This May Palace Cinemas once again brings the best of American independent film to Australian screens with American Essentials.
Twenty films make their Australian premiere at the three-week festival, celebrating the latest indie treasures in narrative feature and documentary, together with newly restored American classics.
Thirty-one films curated by Artistic Director Richard Sowada reflects the remarkable breadth of contemporary independent cinema produced in the US, proving a richness far greater than the same old, same old studio pictures inherent in the Hollywood machine.
American Essentials kicks off with 20th CENTURY WOMEN. Nominated for Best Original Screenplay in this year’s Academy Awards, Mike Mill’s 20thCENTURY WOMEN resembles a ramshackle novel rather than a polished screenplay.
Mill’s previous film, Beginners, which starred Christopher Plummer in his Academy Award winning role was a much leaner, elegant, and tighter beast.
With 20TH CENTURY WOMEN, he brings us a shambolic, shuffling, shifting saga, a chaotic celebration of the complexities of women, family, and time, in particular, the pivotal summer of 1979.
It is Jimmy Carter’s last year in the White House. Iran’s Islamic Revolution has begun, as has the hostage crisis at the American Embassy. For the first time, Americans feel a loss of control over the growing thirst for oil, as dependence on the Middle East turns into long gas lines and a much talked-about “energy crisis” – all of which reverses the fate of the gas-guzzler car and Detroit’s power.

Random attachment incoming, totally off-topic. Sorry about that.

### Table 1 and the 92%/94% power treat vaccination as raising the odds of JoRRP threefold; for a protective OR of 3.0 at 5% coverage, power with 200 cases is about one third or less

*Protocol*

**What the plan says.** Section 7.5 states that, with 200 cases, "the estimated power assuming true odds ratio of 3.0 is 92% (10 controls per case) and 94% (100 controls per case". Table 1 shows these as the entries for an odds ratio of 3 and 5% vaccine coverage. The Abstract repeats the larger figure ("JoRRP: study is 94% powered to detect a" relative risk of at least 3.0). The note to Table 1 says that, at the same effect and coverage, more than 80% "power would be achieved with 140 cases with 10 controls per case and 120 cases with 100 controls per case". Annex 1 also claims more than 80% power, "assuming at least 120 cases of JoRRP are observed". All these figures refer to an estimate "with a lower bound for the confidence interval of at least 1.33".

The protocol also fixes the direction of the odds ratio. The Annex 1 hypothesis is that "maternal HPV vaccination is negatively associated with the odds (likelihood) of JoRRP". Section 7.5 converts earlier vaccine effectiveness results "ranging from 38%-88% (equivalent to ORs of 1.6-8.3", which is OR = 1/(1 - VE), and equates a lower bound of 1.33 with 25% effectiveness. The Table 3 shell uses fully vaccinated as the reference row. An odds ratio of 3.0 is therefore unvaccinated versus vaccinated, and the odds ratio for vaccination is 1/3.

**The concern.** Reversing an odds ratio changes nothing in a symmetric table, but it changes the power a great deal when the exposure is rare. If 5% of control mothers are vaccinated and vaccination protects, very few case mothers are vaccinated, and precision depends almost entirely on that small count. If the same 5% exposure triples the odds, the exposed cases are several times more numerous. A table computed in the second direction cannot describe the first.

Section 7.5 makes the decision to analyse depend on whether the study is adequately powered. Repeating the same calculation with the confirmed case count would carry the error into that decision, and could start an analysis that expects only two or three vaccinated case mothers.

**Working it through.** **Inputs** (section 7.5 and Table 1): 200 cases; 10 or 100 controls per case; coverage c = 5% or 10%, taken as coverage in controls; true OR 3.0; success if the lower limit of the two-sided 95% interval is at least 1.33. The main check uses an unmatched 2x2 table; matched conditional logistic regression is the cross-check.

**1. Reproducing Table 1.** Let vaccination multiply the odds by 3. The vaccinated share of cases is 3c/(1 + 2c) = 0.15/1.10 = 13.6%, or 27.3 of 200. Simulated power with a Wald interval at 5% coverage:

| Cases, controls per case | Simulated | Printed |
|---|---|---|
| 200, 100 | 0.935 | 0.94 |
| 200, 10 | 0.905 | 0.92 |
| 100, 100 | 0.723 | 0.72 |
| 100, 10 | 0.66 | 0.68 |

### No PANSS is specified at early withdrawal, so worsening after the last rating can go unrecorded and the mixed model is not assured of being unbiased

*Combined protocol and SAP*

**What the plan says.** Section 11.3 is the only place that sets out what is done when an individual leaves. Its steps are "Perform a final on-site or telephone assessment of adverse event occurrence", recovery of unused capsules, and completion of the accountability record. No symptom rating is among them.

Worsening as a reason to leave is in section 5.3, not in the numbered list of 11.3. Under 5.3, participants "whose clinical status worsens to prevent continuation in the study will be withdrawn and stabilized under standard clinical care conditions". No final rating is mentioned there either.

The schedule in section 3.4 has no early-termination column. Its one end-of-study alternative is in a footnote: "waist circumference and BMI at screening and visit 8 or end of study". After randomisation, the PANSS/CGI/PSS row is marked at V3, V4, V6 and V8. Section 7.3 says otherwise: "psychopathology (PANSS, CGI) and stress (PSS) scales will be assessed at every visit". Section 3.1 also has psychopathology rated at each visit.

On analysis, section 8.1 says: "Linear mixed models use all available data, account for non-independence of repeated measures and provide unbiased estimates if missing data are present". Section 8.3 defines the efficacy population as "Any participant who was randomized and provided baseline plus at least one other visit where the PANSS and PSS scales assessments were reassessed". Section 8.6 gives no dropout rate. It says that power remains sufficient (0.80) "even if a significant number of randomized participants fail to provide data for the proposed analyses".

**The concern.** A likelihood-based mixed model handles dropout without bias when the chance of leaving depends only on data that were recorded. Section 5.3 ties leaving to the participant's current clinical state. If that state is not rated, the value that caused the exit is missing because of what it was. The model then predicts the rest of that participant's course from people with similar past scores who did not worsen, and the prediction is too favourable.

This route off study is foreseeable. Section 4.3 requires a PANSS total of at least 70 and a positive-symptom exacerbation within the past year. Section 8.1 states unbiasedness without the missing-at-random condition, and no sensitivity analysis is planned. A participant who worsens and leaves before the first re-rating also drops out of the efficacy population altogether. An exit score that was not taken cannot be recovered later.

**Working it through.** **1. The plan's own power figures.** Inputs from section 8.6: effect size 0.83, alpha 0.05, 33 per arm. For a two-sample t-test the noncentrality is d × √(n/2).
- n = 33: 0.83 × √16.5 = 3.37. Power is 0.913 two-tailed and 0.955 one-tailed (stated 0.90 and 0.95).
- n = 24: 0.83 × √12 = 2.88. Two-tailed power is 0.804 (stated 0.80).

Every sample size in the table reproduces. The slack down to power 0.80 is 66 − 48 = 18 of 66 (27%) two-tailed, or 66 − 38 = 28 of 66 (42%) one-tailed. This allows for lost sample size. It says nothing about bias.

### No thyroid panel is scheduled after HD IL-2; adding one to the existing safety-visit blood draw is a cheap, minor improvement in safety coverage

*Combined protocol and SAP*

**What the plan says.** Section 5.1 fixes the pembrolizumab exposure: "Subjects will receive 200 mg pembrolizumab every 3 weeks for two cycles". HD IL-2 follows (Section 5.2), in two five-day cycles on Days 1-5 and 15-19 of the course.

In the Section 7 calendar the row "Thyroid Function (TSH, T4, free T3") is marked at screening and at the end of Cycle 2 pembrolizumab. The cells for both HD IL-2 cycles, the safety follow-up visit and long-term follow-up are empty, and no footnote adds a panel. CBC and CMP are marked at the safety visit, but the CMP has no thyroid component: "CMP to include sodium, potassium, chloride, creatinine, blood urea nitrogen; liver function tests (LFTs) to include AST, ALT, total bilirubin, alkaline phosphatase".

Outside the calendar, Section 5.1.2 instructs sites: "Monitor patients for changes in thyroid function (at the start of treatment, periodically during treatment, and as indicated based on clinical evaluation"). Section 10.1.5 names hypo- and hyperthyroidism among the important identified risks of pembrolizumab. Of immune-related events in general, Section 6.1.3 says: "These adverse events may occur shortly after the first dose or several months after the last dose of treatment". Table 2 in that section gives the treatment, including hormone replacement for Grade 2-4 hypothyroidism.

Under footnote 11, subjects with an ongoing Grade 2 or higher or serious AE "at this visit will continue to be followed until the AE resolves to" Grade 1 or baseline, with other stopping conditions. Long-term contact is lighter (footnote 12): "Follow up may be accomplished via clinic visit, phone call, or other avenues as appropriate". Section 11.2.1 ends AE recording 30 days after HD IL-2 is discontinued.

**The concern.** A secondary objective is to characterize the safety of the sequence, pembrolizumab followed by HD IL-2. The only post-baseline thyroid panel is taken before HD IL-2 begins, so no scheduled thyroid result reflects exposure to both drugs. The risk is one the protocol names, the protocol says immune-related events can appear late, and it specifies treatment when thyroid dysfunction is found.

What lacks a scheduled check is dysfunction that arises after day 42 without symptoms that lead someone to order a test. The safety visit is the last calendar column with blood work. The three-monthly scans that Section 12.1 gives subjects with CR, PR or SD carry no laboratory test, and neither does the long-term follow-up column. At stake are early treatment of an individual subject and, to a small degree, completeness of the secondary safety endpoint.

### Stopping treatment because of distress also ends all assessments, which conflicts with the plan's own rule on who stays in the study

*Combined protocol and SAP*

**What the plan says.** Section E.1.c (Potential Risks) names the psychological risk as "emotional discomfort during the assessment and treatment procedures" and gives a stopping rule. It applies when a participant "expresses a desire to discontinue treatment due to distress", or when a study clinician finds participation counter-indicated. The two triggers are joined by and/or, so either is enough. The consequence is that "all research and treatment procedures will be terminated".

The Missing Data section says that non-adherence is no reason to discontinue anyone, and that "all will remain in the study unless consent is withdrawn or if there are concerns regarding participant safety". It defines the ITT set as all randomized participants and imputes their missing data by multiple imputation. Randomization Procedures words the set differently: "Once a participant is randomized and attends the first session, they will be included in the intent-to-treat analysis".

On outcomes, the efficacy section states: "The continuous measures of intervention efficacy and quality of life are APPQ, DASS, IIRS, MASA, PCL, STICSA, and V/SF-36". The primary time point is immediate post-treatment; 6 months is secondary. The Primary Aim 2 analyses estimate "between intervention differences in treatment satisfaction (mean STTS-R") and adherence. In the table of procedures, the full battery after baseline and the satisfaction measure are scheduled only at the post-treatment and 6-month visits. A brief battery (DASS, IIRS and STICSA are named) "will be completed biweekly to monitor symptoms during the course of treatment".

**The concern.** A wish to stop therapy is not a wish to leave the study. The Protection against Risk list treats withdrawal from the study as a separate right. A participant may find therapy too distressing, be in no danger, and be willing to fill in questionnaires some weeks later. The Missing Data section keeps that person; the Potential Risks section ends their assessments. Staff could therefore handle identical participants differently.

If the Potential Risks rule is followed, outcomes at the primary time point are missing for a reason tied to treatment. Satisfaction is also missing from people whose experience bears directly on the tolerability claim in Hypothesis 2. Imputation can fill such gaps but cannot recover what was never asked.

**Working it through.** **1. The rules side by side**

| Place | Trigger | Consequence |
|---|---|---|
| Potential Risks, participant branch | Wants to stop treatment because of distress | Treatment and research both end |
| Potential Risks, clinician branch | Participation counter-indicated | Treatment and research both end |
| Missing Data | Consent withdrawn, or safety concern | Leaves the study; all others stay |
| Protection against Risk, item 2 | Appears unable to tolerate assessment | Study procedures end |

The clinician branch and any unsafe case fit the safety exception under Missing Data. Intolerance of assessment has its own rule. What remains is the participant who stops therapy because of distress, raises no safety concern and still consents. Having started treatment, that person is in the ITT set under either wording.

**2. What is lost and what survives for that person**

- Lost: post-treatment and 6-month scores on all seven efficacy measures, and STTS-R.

The country is in a recession; Carter delivers a “Crisis in Confidence” speech; Three Mile Island has America’s first major nuclear accident; Margaret Thatcher is elected Prime Minister of the United Kingdom. The end of a Decade and the end of life as counter culturalists and squares alike, knew it.
20TH CENTURY WOMEN follows Dorothea Fields, a determined single mother in her mid-50s who is raising her adolescent son, Jamie. Dorothea enlists the help of two younger women in Jamie’s upbringing – Abbie, a free-spirited punk artist living as a boarder in the Fields’ home played by Indie fave, Greta Gerwig, and Julie, a provocative teenage neighbour, played by the prodigious and ubiquitous Elle Fanning.
It’s a sprawling ensemble piece anchored by Annette Bening’s formidable and fractious turn as Dorethea. In a terrific piece of programming, this latest Annette Benning starrer sits snug in a compare and contrast 1990 sit up and take notice support role in POSTCARDS FROM THE EDGE, superbly playing a back-lot floozy, a fly in the ointment to Meryl Streep’s attachment to Dennis Quaid.
POSTCARDS FROM THE EDGE pre-dates nuptials to Warren Beatty, and here she is in a film with Waren’s sister, Shirley MacLaine, and Oliver Platt, who is in the cast of the other current Bening blockbuster, RULES DON’T APPLY. Six degrees of separation spanning twenty seven years!
Speaking of old and new, pairing old and new is another American Essentials initiative, presenting two unmissable double bills: Matteo Borgardt’s You Never Had It: An Evening With Bukowski with Barbet Schroeder’s Barfly in its 30th-anniversary screening; and David Lynch: The Art Life screening with a new restoration of Lynch’s 1977 calling card, Eraserhead.